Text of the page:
It really wasn’t a big issue, but it was a big issue until we worked out what it was,” he says. “If it had gone into Levi’s Tonner like that, it would have been almost impossible to find.”

Jason also removed the body and got busy on the chassis, altering it to accept a variety of under-tray cooling aids and generally bulking things up. Once ready, it went around the corner to Adam at Southern Classics & Customs.

“They had it all sand-blasted, and that’s when Adam gave me the bad news: The chassis was cactus in areas Jase just couldn’t have seen,” Levi says. “What looked like good metal was paper thin, and the bits that needed the most strengthening were the ones that were most rooted.

It could have been repaired, but weighing up time and labour versus finding a good chassis, there was no comparison. Besides, I figured Jason could just move most of the mods he’d done.”

Levi spent two months searching for a replacement, finally finding what he was after in Bendigo. “It had already been sandblasted and powdercoated, ready to go,” he says. Adam was happy with it, too, although Jason was perhaps less enamoured: “Turns out there were heaps of differences between the two; a lot of the crossmembers and bracketry didn’t fit,”

Levi explains. “Even the exhaust had to be modified to suit. It was a pain, but Jase handled it all.”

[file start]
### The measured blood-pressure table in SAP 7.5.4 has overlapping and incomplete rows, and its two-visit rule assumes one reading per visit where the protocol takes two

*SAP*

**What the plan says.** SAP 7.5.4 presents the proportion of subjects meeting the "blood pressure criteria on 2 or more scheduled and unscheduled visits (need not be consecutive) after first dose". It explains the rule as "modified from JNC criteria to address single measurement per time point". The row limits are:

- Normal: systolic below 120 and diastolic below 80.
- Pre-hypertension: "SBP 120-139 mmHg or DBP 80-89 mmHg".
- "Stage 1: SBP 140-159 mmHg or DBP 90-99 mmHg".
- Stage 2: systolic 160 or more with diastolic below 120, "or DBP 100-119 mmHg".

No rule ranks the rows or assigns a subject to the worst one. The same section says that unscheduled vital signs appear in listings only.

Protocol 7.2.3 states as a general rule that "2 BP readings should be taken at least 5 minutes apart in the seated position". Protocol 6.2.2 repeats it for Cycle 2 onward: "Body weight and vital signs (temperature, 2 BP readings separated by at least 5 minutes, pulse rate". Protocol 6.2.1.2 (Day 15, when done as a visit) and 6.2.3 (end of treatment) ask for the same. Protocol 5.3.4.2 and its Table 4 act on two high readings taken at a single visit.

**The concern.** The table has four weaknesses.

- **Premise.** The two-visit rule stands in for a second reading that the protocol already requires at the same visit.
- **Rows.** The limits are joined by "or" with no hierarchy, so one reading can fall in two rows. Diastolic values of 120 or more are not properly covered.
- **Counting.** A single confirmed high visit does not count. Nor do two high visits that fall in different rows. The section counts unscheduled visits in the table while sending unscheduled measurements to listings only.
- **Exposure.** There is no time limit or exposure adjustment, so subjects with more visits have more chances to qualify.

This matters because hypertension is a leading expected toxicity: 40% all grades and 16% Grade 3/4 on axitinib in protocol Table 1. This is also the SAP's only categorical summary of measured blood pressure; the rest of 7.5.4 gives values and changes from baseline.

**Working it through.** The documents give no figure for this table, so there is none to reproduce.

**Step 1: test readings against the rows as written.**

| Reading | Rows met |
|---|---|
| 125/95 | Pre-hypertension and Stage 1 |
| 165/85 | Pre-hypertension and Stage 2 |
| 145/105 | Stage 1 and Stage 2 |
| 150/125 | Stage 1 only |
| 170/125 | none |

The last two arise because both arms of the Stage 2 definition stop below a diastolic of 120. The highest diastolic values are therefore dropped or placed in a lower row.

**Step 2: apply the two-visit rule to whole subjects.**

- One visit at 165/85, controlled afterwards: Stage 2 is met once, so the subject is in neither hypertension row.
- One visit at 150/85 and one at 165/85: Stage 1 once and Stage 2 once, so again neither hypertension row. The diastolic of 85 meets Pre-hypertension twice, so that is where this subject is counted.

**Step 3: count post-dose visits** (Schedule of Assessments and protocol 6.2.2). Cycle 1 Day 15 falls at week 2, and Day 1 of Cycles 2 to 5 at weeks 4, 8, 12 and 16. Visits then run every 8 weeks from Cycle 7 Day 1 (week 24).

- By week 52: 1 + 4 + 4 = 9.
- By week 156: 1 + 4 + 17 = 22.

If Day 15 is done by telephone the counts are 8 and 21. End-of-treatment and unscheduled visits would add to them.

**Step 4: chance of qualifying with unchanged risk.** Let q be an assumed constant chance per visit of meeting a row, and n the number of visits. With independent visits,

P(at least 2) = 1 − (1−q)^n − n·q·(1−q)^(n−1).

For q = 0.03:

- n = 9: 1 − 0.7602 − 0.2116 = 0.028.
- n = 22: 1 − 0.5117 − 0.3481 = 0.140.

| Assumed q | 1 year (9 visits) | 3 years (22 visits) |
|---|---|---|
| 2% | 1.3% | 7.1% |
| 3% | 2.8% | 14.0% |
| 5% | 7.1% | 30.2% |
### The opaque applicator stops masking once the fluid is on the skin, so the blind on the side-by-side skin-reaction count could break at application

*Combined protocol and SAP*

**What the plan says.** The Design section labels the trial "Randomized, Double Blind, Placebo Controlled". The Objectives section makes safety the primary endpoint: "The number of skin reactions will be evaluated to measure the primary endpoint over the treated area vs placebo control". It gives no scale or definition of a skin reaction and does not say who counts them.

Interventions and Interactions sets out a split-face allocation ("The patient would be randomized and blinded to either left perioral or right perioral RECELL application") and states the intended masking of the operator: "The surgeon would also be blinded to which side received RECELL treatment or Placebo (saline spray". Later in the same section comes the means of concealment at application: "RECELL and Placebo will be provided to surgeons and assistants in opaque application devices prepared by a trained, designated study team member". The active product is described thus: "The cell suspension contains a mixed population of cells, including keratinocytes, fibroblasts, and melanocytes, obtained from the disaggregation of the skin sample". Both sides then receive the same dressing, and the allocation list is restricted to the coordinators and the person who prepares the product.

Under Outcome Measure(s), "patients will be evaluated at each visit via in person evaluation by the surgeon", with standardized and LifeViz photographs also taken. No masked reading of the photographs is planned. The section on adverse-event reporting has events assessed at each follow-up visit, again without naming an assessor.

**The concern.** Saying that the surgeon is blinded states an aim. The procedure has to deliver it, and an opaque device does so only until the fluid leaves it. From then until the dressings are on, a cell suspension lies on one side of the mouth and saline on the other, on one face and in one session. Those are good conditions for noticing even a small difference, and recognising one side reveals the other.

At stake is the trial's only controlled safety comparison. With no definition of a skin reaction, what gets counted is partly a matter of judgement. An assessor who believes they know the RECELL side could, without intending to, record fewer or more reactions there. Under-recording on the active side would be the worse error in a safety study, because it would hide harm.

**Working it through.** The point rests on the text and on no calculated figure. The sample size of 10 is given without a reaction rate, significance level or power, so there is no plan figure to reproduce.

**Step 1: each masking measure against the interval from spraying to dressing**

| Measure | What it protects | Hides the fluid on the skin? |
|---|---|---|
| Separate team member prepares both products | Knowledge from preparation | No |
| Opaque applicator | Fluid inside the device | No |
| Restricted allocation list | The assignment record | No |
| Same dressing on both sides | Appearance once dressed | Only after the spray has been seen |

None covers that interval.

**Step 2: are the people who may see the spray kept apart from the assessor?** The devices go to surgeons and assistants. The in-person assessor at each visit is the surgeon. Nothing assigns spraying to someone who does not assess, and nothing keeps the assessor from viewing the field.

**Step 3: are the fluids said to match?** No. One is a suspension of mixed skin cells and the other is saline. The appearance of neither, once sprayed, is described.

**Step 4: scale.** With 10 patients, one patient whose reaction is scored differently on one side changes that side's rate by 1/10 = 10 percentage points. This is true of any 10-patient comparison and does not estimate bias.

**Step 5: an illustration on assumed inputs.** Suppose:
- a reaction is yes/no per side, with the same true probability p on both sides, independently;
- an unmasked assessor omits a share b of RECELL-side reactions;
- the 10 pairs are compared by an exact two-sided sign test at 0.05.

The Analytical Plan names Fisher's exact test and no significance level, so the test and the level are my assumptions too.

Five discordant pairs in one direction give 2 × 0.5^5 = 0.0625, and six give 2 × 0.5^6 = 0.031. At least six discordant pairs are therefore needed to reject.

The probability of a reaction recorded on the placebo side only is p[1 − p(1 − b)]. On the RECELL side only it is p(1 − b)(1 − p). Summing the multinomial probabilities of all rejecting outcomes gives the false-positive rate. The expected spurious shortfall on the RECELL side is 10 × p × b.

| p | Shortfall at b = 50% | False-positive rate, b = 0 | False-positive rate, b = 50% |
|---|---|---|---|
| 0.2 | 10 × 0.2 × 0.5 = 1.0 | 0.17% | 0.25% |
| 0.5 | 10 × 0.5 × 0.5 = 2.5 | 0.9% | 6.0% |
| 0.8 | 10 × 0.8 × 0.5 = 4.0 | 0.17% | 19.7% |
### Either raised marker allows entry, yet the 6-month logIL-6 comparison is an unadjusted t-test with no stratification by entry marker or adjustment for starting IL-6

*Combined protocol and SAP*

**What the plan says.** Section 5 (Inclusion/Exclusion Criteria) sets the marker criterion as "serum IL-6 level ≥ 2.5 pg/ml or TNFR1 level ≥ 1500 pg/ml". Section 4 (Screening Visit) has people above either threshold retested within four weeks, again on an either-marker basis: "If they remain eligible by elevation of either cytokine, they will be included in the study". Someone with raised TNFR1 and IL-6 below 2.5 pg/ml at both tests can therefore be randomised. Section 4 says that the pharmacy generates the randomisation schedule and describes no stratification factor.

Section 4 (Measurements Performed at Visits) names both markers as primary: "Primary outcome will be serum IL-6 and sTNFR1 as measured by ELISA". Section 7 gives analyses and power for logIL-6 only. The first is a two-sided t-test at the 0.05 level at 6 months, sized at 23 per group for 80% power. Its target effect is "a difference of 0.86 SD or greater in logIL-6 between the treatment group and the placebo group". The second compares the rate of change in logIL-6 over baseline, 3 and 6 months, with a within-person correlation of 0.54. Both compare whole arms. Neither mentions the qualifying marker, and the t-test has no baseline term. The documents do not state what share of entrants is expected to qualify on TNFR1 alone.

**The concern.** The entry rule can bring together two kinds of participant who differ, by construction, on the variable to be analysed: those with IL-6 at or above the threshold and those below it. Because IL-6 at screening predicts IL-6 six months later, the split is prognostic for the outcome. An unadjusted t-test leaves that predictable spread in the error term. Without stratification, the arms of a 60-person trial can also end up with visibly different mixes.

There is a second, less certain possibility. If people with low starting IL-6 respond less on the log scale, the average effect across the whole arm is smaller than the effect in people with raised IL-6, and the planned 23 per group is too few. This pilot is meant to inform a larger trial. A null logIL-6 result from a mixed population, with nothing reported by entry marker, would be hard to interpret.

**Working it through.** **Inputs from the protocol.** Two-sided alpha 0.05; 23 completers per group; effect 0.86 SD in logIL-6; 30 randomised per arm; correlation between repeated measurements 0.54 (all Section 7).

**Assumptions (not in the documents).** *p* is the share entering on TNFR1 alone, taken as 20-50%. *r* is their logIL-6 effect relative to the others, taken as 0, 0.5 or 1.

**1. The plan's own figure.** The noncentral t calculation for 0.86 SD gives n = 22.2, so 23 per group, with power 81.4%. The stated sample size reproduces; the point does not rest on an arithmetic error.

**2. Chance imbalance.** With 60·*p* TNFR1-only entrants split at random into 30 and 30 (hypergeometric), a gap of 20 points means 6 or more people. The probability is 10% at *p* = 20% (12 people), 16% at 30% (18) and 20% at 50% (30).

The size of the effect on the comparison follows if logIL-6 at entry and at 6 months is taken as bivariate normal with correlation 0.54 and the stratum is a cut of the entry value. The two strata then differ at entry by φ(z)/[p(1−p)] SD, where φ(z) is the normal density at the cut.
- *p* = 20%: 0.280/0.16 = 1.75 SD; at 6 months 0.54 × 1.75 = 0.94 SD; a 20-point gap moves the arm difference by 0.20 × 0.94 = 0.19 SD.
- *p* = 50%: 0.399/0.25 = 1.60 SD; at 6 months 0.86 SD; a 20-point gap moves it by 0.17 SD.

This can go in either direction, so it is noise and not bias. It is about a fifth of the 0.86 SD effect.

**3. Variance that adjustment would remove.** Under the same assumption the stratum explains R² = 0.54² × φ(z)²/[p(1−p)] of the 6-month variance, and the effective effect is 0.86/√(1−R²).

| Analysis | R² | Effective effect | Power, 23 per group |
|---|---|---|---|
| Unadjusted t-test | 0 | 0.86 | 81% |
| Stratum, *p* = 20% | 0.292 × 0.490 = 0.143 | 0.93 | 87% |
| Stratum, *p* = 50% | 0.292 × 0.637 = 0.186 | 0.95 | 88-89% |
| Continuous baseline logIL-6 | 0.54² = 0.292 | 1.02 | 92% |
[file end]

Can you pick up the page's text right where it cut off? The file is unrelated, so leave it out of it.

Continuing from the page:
Levi’s Tonner has gone from having one of the lightest rear ends in the business to one of the heaviest. The addition of a custom 110-litre fuel tank, water-to-air barrel cooler, trans cooler and various strengthening members, not to mention Adam’s creation of the flip-up tray, saw a whopping 320kg added back there.

And let’s not forget the marine-grade esky that lives underneath the tray, which can swallow an entire carton and then some. “The plan is to rip a skid, flip the tray, open the esky, crack open a beer and neck one as the smoke clears,” Levi smiles.

“It always had to be streetable, but at the end of the day I want to do some burnouts in it,” he continues. “But it’s probably turned out too nice for that.” Nah, send it, Levi!


Paint: PPG ‘Tonner Mocha’
Type: Dart 400ci cast-iron small-block Chev
Intake: Edelbrock Victor Jr
Induction: Quick Fuel blow-through
Heads: Air Flow Research 210/220
Pistons: CP-Carrillo
Rings: CP-Carrillo
Crank: Scat Pro Series Lightweight stroker
Rods: Scat Ultra Lite forged H-beam
Cam: Crow Cams custom solid-roller
Pushrods: Crow Cams thick-wall
Lifters: Crow Cams pressurefeed
Oil pump: Melling Select High Pressure
Ignition: ICE
Fuel pump: MagnaFuel ProStar 500
Exhaust: Custom extractors, MagnaFlow mufflers
Transmission: TH400 with billet internals
Converter: Dominator 5000rpm stall
Tailshaft: Custom 4in one-piece
Diff: Truetrac 9in, narrowed, 35-spine axles
Front: Castlemaine Rod Shop front end, Viking coil-overs
Rear: Viking double-adjustable coil-overs, leaf springs with Gazzard Brothers
traction bars
Steering: Custom power rack-and-pinion with VL Commodore pump
Brakes: Wilwood discs and calipers (f & r)
Rims: US Mags Slasher; 18×8 (f), 20×10 (r)
Rubber: Kumho Ecsta; 235/40R20 (f), 295/30R20 (r)

Jason and Jaiden at Lonsdale Autoshop; Fury and Ross at Lonsdale Engine Worx; Adam, Jodi and the team at Southern Classics & Customs; Ben at Elite Trim; Chris at CK Racing